Where Is Your Next Vacation Going to Take You To?

By on August 14, 2019

You notice things. When you read and when you travel, you notice things.

Sometimes you even notice very specific words. The word twanged, for instance, recently caught you eye while you were on a land tour in Greece. That word makes you think of the strange sounds that a screen door can make. And that screen door came to mind as you were walking down one of those white bleached streets that are so familiar to any one who has dreamed of traveling to the ancient islands. Mostly, you think of the screen door at your grandmother’s house, when you hear that twang of a screen door opens, but now that you have completed one of the greatest vacation packages ever, you will add that street in Greece to your memories as well. Now there is one more place that will create a list of the many things that you will notice.

In your furtherest memory, the screen door twanging open announced your grandmother coming to the backyard when you, your sister, and your cousins were rehearsing a performance on the storm cellar door. That “twangy” door also ripped up the back of your heels if I let it slam shut on the back of your foot, but it is still a great memory.

Castle Vacation Tours Are Bucket List Items for Many
sometimes you also notice words because they sound like poems. “He lobbed him a lollipop and the runt got lucky and poled it.” You love the combination of lobbed and lollipop. So much so that it makes you want to be more poetic when you pontificate. You want to every now and then try to use assonance, when a writer intentionally used words with syllables that sound similar. In the lollipop sentence, the author could have simply said, “threw him the ball,” but he did not. He provided a near poem in a four-word phrase. You want to write like that! Not all of the time, but occasionally so the reader really notices.

Perhaps this love of how words sound is one of the reasons that you wanted to convince your family to tour Ireland. You have been reading the verse of Beckett and Years for years, and you wanted to tour the lands that they so often wrote of. Fortunately, your family is up for adventure and it is easy to convince them to allow you to select a few of your family vacation destinations. They seem to have noticed themselves that you are a noticed of interesting things.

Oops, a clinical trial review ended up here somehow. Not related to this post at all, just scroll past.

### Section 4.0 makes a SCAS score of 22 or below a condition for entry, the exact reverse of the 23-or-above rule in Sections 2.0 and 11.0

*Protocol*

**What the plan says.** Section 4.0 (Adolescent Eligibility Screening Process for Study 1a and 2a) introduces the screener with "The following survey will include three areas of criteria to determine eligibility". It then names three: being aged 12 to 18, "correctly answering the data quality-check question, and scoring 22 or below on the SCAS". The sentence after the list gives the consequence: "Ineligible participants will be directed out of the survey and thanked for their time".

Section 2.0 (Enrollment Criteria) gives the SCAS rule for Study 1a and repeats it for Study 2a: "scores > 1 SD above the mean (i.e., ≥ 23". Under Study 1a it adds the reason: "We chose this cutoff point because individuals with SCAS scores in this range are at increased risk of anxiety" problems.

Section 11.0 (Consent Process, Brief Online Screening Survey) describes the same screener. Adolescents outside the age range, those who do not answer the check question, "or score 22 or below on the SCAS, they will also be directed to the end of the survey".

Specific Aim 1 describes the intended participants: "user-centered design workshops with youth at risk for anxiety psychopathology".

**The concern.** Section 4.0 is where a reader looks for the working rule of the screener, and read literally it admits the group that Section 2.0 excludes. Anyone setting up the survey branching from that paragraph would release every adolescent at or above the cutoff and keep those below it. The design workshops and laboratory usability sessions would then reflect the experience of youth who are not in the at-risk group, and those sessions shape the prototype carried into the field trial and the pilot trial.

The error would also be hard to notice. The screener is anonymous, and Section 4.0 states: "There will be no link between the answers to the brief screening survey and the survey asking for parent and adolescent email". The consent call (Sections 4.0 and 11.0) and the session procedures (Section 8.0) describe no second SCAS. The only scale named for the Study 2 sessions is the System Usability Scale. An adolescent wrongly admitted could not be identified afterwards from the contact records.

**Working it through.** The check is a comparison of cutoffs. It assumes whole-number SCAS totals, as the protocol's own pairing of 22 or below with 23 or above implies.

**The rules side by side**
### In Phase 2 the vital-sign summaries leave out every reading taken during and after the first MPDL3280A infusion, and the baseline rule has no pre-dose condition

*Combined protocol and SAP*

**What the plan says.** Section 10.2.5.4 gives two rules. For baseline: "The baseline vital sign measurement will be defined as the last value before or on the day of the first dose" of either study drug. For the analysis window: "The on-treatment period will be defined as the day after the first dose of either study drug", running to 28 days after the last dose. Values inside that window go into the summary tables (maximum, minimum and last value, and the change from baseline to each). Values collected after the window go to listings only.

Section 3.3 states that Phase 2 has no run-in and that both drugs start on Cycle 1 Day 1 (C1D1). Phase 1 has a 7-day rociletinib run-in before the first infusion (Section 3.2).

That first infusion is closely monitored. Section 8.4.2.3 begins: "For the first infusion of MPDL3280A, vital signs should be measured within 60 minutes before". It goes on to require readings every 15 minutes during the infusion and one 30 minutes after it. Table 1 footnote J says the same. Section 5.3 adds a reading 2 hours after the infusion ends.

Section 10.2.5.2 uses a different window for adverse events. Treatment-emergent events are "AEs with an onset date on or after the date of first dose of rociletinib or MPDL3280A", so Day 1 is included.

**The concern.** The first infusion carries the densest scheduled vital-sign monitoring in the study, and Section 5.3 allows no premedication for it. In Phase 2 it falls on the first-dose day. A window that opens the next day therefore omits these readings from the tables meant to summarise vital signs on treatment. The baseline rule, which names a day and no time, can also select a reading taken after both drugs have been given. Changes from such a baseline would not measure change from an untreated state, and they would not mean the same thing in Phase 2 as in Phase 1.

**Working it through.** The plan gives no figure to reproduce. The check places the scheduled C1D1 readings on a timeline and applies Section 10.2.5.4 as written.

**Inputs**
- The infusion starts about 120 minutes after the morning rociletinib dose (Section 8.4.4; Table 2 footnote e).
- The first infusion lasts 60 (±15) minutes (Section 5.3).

You recently noticed the following sentence in one of your favorite young adult books by Jerry Spinelli: “The phantom Samaritan stuck the book between his teeth, crouched down, hoisted Arnold Jones’s limp carcass over his shoulder.” This might be the most powerful word that you have read in the latest books that you have enjoyed. When you read the word Samaritan you think of a story you have read or heard many times at church. From the town of Samaria, in the story you know there was only one good person who was brave enough to stop and help someone who was in a dangerous place. You also like how Spinelli used the word phantom, instead of legend or kid, in this particular sentence. Maniac really is a phantom. He moves so quickly people are not really sure that they saw him or not.

That phantom feeling is one you experienced many times when you were traveling through Ireland. Catholicism remains the dominant religion in Ireland at 84%, so you know that these people an ocean away from your home also know about the Samaritan, and they also likely know of phantoms. The phantoms that are featured on Ireland castle tours. The tour guides explain that there is a possibility that there are too many medieval Irish Castles to count. In fact, some guides put the number at more than 30,000 castles and castle ruins dotting the Irish landscape.

Dotting. That is another noticeable word. A word that helps you recall the sheep on the hillside, the castles in the distance, and your daughters running walking along a field of lavender. Yes, you really do notice words. Even when you travel.

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